Initial Blood Tests, 3/13/09

Now that we have some idea of how all these hormones are supposed to work, here’s what mine look like, and how my doctor has come to the Dx of POF.

I had my blood labs completed on 3/13/09. Here’s the rundown. (Normal ranges are in parentheses). I’ve included my thyroid workup b/c those numbers are important, but honestly, I don’t feel like explaining hypothyroidism on this blog. So here’s what Wikipedia has to say about hypothyroidism instead.

Thyroid Panel:

  • TSH (Thyroid Stimulating Hormone) = 1.88 uIU/mL [0.34-5.60] Status: Normal
  • Free T3 (Triiodothyronine) = 3.31 pg/mL [2.50-3.90] Status: Normal
  • Free T4 (Thyroxine) = 0.92 ng/dL [0.54-1.24] Status: Normal

Reproductive Hormone Panel:

  • Estradiol/E2 = 20 pg/dL [20-88 for post-menopausal women] Status: Low1
  • Progesterone = 0.14 ng/dL [0.08-0.78 for post-menopausal women] Status: Low2
  • Testosterone = 42 ng/dL [10-75] Status: Normal3
  • FSH = 57.7 mIU/mL [23-116.3 for post-menopausal women] Status: High4
  • LH = 34.0 mIU/mL [8.7-76.3 for mid-cycle] Status: Normal
  • DHEA Sulfate (androgen) = 233 mcg/dL [43-320] Status: Normal

Other Tests:

  • Insulin = 22 uIU/mL [0-16] Status: High5
  • Glucose = 83 mg/dL [70-105] Status: Normal
  • Total Cholesterol = 197 mg/dL [less than 200] Status: Normal6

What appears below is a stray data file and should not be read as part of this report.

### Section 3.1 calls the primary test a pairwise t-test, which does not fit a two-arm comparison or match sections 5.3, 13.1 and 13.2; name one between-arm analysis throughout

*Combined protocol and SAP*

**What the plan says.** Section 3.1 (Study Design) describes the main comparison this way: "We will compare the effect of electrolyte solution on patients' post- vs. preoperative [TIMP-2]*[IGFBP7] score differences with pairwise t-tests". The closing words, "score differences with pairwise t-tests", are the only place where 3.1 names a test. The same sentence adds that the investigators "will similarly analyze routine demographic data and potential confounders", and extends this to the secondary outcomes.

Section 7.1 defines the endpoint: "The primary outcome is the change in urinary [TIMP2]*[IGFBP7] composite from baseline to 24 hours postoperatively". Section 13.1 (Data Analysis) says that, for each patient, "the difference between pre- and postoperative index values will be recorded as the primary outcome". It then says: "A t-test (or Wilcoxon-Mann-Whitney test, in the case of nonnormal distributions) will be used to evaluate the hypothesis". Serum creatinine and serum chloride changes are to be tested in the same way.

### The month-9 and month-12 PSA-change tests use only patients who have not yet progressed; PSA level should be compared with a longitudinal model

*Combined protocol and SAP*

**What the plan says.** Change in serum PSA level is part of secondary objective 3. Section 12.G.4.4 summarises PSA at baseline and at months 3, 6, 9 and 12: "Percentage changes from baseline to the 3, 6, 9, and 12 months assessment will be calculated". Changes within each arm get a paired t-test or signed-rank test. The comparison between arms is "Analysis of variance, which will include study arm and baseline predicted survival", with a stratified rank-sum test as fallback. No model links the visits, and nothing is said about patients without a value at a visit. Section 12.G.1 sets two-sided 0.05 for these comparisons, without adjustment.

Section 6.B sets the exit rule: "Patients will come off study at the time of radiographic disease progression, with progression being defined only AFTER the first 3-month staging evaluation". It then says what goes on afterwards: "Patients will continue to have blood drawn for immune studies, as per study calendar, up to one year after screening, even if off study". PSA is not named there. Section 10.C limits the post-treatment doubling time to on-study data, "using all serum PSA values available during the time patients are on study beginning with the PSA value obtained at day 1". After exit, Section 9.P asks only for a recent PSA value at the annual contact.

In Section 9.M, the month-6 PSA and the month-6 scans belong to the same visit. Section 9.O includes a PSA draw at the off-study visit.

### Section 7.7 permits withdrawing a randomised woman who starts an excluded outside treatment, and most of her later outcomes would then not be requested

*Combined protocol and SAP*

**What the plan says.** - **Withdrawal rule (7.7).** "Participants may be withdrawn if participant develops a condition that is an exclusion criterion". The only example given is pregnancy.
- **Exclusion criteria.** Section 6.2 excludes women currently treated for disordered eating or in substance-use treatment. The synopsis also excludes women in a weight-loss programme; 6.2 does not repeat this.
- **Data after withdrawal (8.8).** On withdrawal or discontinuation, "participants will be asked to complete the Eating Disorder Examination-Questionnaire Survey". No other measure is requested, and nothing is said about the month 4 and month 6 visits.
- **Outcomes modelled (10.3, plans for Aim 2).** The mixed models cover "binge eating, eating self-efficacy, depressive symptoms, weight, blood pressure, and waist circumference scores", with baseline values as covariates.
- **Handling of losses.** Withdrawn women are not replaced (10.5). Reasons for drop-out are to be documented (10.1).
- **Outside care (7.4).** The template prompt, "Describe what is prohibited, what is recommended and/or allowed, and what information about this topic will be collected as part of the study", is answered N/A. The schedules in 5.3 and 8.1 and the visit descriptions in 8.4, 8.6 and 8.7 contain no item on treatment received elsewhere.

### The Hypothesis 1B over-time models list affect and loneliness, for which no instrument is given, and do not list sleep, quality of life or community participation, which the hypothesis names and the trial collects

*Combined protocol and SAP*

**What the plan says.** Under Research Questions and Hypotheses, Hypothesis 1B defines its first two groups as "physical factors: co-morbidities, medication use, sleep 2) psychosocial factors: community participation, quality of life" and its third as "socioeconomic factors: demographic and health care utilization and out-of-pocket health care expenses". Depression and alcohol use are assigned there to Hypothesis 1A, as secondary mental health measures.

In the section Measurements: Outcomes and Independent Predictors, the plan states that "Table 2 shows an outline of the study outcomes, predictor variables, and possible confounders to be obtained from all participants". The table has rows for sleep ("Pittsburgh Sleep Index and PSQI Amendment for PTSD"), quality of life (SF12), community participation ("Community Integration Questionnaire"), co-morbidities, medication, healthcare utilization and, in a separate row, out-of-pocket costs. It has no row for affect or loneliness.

• Triglycerides = 219 mg/dL [48-150] Status: High7
  • HDL = 44 mg/dL [23-95] Status: Normal8
  • LDL = 109.2 mg/dL [75-130] Status: Normal9

What do all these numbers actually mean?

  1. My ovaries are not producing enough estrogen on their own. This would account for my current amenorrhea. My levels are outside of non-pregnant females and in the post-menopausal female range.
  2. Because I am not ovulating, I’m not producing enough progesterone. My levels are outside of non-pregnant females and in the post-menopausal female range.
  3. Not terribly high, but high enough that it would explain my high sex drive. Larry thinks it’s funny that I have the hormones of a 16-year-old boy.
  4. Because there’s not enough estrogen in my system, my pituitary gland is overcompensating and is pumping out extra amounts of FSH. My LH is in a holding pattern as a result; b/c there’s no estrogen surge, the LH is just chillin’ out, waiting for hormonal signals.
  5. Due to my thyroid, I am slightly insulin resistant. Thus, it’s a general pain in the ass for me to lose weight. Also, I am at greater risk for developing diabetes, especially with familial history.
  6. This is the first my cholesterol has been under 200 in over a year. I am just skating by in terms of normal levels.
  7. Insulin resistance = increased levels of triglycerides. It all has to do with my decreased metabolism.
  8. Ideally, my HDL should be over 60 (this is the “good” cholesterol).
  9. Ideally, I need to decrease my LDL levels (this is the “bad” cholesterol).

Seeing my body’s hormones in numbers really illustrates just how intricate the endocrine functions of the ovaries are to overall systemic health. I have followup blood work to be completed before my second appointment with my doctor in another couple of weeks.

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